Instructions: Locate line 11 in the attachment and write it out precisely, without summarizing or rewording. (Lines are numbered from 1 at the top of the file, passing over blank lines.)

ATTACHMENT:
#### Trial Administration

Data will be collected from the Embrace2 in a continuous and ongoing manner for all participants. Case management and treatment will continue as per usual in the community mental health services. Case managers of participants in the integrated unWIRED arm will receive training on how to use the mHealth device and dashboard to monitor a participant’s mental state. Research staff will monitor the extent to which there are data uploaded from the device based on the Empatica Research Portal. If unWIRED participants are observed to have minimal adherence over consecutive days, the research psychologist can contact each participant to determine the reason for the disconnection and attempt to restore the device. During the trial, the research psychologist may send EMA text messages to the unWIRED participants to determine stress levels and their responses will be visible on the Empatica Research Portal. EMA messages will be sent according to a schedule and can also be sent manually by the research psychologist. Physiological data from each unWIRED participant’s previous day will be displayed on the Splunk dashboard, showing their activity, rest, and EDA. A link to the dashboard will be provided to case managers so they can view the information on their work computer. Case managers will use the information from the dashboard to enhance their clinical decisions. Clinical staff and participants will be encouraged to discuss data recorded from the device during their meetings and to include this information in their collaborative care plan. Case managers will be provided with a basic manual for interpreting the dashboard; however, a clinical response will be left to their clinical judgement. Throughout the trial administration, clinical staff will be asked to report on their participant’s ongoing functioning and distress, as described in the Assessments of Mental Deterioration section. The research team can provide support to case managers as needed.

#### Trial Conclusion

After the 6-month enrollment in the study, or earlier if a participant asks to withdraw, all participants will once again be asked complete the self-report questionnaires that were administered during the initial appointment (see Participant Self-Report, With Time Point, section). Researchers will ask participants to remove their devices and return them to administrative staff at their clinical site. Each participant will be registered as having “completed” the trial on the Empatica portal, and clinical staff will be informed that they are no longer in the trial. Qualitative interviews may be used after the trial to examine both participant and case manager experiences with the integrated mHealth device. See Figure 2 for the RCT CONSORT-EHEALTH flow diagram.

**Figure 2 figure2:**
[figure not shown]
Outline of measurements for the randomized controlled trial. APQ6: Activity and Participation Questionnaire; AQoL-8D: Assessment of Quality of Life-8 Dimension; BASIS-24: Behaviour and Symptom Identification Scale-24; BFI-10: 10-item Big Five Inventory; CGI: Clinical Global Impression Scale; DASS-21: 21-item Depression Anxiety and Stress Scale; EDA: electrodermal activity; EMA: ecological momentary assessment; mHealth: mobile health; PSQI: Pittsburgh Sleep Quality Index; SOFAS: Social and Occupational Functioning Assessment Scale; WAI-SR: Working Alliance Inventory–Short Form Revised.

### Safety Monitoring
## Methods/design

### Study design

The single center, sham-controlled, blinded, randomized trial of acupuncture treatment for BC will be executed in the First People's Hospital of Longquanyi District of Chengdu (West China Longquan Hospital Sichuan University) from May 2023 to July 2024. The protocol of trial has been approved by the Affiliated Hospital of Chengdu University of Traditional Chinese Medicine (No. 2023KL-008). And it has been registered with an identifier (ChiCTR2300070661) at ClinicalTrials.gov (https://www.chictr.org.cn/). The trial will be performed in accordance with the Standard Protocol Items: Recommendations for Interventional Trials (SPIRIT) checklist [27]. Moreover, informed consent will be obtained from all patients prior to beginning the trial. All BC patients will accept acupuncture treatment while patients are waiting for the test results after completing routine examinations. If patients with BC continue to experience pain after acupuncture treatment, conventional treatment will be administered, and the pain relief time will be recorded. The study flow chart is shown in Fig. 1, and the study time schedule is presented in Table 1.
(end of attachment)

The single center, sham-controlled, blinded, randomized trial of acupuncture treatment for BC will be executed in the First People's Hospital of Longquanyi District of Chengdu (West China Longquan Hospital Sichuan University) from May 2023 to July 2024. The protocol of trial has been approved by the Affiliated Hospital of Chengdu University of Traditional Chinese Medicine (No. 2023KL-008). And it has been registered with an identifier (ChiCTR2300070661) at ClinicalTrials.gov (https://www.chictr.org.cn/). The trial will be performed in accordance with the Standard Protocol Items: Recommendations for Interventional Trials (SPIRIT) checklist [27]. Moreover, informed consent will be obtained from all patients prior to beginning the trial. All BC patients will accept acupuncture treatment while patients are waiting for the test results after completing routine examinations. If patients with BC continue to experience pain after acupuncture treatment, conventional treatment will be administered, and the pain relief time will be recorded. The study flow chart is shown in Fig. 1, and the study time schedule is presented in Table 1.